What is a contraflow system?
The word ‘contra’ means against or opposite. A contraflow system is where a traffic lane flows in the opposite direction than normal.
As an example, this could be a contraflow bus lane traveling in the opposite direction to the rest of the traffic on a one-way street.
There are however other examples of where a contraflow system may be put in place, either temporarily or permanently on UK roads.
This guide explains where contraflow lanes and systems are used, including applicable road signs, beneficial for those studying and taking the theory test.
Contraflow bus lanes
Where would you see a contraflow bus lane is a typical question on the driving theory test. You will typically see a contraflow bus lane on a one-way street, where the bus lane flows in the opposite direction to the surrounding lanes. The diagram to the left represents a contraflow bus lane along with the blue sign that provides instruction to road users.
See blue road signs for further information on signs that provide instruction.
Contraflow bus lanes are usually located in busy city areas and are used to allow a bus the most direct route and to aid in avoiding routes that suffer from traffic congestion.
Contraflow cycle lanes
Contraflow cycle lanes may either run independently of bus lanes, or the bus and cycle lane may merge which means it can be used by both buses and pedal cyclists.
Benefits of contraflow cycle lanes
The benefits of contraflow cycle lanes is the safety of cyclists. Contraflow cycle lanes can be incorporated into narrow, one-way back-streets allowing cyclists to travel in either direction, often avoiding busy main roads. Contraflow cycle lanes decrease journey time compared to a car which can only travel in one direction.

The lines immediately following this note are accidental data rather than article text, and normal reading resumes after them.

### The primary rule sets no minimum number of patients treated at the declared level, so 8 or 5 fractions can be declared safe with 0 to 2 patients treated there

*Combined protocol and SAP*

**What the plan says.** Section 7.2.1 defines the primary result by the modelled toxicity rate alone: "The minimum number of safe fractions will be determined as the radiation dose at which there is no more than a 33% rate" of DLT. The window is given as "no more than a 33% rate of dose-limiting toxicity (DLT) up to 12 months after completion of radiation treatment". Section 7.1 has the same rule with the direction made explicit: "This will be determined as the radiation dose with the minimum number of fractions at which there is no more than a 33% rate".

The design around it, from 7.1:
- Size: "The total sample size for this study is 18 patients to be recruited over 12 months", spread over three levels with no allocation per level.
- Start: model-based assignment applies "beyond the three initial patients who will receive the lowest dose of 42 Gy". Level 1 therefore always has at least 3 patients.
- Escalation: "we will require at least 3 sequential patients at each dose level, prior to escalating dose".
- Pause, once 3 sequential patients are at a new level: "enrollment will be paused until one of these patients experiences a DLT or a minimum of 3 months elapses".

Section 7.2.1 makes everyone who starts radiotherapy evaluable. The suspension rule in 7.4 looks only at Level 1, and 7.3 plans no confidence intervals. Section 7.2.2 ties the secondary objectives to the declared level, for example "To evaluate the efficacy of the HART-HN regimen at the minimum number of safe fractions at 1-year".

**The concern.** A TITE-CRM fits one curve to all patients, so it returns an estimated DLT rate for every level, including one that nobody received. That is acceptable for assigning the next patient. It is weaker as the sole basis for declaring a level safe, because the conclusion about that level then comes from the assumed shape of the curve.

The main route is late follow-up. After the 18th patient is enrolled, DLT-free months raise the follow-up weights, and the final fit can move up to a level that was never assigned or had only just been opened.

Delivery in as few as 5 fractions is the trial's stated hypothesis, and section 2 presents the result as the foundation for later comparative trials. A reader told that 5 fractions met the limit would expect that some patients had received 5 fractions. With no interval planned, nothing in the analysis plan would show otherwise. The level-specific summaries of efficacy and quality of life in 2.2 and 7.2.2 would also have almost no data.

This makes cycling a greater alternative to using the car, decreasing the number of vehicles on the road. As contraflow cycle lanes allow the cyclist to travel in both directions, this reduces the amount of cyclists who ride on the pavement.
Motorway contraflow systems
Major routes such as motorways and dual carriageways are among the UK’s safest roads as they utilize with-flow lanes, or traffic lanes that only flow in the same direction. Occasionally however, carriageways need repairs or maintenance which often results in road works. If one side of the carriageway is restricted or closed for works, traffic may be directed onto the other side of the carriageway resulting in a contraflow.
Where a contraflow is in place, you will be separated by traffic cylinders from oncoming vehicles. There will likely be a mandatory or advisory speed limit reduction. Ensure you choose the appropriate lane in good time and reduce your speed in good time as lanes are often narrower in a contraflow system.
Vehicles, especially large vehicles may often need to reduce speed to navigate the contraflow system. ensure you keep a safe distance from the vehicles in front.
- See road works signs for the various types of temporary road works signs and their meanings.
Road signs test quiz
The theory test often involves questions about contraflow bus and cycle lanes and contraflow systems on major routes. Take the theory test road sign test quiz to test your knowledge.
OTHER TYPES OF ROAD SIGNS
- Warning Road Signs
- Order Road Signs
- Blue road signs
- Brown Road Signs
- White Road Signs
- Speed Limit Signs
- Direction Signs
- Low Bridge Signs
- Parking and No Parking Signs
- Bus Lane and Bus Stop Signs
- Road Works and Temporary Signs
- Road Markings and Lines
- Road Sign Theory Test Quiz
- Road Markings Theory Test Quiz